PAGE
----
> In TeX, the difference is that an EM QUAD (\qquad) and an EN QUAD
> (\quad) provide spaces that are legitimate breakpoints for lines within a
> paragraph; while EM SPACE, EN SPACE (\enspace) and THIN SPACE (\thinspace)
> produce horizontal space that cannot cause a line-break.
This is interesting, but it strikes me as a TeX convention that does
not follow general typography -- a kind of a way to get breaking or
non-breaking spaces of specified widths.
> My assumption on reading the Unicode standard was that this was the
> intention---though it is not spelled out anywhere.
It was not.
> Maybe a clarification
> would be worthwhile. If so, the fact that TeX is so widely implemented and
> used---at least within the arena of technical documents---might make it
> worthwhile to preserve those characteristics.
Well, the problem is that you also have to contend now with the specification
of UTR #14, Line Breaking Properties, which, in the accompanying data
file, LineBreak.txt, gives the following line break properties to spaces:
200B;ZW;ZERO WIDTH SPACE
SP = line break opportunity after the character; enables indirect breaks
BA = line break opportunity after the character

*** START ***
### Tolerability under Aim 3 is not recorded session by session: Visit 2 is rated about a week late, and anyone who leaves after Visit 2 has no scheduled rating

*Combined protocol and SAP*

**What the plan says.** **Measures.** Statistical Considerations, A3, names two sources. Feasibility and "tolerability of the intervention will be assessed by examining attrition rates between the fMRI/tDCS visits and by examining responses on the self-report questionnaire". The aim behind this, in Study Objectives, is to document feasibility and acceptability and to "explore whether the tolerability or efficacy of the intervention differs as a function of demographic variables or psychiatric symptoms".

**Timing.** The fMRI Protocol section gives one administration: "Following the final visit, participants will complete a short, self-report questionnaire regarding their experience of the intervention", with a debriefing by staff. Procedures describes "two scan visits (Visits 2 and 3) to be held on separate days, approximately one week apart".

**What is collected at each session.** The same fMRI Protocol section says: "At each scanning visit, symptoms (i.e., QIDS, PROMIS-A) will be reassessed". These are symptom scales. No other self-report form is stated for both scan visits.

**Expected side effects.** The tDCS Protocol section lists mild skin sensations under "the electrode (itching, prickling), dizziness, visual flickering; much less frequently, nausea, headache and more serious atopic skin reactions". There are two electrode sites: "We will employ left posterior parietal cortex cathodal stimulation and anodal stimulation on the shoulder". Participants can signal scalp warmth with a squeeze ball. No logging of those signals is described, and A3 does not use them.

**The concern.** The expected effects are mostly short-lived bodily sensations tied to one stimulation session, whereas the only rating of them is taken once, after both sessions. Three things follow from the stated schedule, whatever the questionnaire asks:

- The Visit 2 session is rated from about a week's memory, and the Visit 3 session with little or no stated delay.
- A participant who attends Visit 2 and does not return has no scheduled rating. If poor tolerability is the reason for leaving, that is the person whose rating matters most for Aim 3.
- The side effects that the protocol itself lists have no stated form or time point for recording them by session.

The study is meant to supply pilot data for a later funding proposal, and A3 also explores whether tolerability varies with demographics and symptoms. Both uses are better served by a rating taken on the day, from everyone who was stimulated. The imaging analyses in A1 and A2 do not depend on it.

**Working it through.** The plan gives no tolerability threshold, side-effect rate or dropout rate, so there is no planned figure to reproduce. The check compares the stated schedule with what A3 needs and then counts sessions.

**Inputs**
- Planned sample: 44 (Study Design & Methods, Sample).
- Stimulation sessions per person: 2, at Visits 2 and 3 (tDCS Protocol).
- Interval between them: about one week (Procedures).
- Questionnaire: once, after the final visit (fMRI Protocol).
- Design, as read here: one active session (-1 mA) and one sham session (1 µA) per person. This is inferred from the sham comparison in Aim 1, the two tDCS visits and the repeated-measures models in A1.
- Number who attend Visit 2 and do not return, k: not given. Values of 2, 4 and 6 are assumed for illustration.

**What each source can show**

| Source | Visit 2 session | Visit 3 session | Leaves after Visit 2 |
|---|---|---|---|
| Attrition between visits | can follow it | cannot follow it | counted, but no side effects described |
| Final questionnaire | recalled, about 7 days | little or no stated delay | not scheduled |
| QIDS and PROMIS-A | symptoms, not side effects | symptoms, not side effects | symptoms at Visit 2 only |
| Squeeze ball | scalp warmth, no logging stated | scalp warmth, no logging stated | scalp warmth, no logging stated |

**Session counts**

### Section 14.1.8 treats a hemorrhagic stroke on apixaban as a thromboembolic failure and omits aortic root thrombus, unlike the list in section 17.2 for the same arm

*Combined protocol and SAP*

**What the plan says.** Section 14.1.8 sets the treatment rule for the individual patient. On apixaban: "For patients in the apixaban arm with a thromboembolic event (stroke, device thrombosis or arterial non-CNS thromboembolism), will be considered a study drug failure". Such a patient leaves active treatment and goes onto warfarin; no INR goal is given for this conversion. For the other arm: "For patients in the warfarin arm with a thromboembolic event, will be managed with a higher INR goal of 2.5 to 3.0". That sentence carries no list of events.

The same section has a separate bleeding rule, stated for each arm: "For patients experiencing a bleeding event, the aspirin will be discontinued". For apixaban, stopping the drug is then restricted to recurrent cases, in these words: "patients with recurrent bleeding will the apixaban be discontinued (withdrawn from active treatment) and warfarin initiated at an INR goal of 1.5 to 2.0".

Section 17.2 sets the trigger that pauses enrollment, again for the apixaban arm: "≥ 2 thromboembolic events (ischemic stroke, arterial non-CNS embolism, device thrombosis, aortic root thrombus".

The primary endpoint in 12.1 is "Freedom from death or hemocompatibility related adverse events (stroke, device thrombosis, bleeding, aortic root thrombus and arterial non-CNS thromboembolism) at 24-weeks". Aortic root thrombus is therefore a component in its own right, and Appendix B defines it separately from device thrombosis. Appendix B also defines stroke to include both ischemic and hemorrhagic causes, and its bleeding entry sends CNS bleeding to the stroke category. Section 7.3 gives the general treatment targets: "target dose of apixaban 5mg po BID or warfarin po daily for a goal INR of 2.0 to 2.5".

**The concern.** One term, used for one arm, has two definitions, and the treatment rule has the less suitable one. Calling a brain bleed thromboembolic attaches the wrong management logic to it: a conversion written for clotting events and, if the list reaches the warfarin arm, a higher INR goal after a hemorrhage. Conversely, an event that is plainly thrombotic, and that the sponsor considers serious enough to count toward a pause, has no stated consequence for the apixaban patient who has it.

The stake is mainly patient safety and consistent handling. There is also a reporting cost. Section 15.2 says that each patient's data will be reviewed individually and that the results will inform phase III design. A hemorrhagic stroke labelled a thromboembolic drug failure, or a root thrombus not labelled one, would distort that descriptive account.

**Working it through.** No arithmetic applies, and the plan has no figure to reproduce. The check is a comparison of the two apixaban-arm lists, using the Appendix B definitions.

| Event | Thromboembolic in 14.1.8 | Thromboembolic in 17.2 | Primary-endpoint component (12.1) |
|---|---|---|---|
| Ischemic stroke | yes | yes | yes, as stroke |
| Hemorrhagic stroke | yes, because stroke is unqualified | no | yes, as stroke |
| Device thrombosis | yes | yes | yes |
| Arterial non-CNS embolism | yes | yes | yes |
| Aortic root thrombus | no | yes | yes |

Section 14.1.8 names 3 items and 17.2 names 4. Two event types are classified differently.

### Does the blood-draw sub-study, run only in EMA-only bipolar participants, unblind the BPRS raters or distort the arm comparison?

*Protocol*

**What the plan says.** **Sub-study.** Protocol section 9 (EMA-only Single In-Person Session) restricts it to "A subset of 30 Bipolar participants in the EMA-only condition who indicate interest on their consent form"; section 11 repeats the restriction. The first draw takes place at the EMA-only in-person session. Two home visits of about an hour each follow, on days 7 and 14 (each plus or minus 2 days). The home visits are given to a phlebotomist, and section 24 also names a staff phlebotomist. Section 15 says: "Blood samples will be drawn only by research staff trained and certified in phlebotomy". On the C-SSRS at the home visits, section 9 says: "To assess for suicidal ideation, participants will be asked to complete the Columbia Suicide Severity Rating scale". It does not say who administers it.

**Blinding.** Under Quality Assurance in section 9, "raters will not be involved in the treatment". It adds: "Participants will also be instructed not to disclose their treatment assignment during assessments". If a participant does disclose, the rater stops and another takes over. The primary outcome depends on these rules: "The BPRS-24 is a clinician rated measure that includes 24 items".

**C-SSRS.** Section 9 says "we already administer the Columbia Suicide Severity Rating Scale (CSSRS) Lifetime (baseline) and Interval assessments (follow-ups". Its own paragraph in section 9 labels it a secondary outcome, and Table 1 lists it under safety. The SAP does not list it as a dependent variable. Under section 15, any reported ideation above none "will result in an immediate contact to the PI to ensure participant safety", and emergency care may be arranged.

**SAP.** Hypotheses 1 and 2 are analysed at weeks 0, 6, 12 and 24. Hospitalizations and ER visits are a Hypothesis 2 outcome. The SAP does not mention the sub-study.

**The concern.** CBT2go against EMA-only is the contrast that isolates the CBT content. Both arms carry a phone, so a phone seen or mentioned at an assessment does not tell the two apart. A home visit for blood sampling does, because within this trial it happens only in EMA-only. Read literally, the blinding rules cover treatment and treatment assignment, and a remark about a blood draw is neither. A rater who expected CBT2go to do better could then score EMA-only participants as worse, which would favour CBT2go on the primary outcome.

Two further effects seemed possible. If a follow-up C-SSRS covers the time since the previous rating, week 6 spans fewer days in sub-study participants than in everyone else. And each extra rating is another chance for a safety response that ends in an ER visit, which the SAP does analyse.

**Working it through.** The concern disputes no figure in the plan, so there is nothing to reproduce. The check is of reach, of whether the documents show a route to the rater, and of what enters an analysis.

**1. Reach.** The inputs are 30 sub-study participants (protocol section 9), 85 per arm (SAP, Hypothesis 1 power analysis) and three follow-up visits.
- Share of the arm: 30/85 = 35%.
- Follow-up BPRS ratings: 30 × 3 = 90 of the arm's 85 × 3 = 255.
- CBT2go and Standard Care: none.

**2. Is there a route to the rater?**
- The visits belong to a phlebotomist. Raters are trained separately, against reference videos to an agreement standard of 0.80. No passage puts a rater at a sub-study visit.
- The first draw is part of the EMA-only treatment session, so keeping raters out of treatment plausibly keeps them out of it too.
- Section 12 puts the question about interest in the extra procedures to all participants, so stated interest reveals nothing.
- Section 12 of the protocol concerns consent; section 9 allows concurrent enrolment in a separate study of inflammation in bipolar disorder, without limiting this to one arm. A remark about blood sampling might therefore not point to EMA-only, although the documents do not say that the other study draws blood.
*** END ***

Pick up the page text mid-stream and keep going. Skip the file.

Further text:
GL = prohibit line breaks before or after
ZW = optional break
Basically, you are saying that TeX treats EM SPACE, EN SPACE, and THIN SPACE
as GL, rather than BA. That is an additional semantic that TeX is applying
to those characters that is unlikely to be easily interoperable with some
other application. But then given that other aspects of TeX line-breaking
would also not be interoperable, since they rely on the particular details
of TeX's optimizations for line-breaking, I would say that the safer thing
to do would be only to rely on SPACE and NO-BREAK SPACE (and possibly FIGURE
SPACE) to make explicit distinctions in breaking behavior for text
interchange, but not to expect the fixed-width spaces to survive very reliably
into formatted text when interchanged in plain text.
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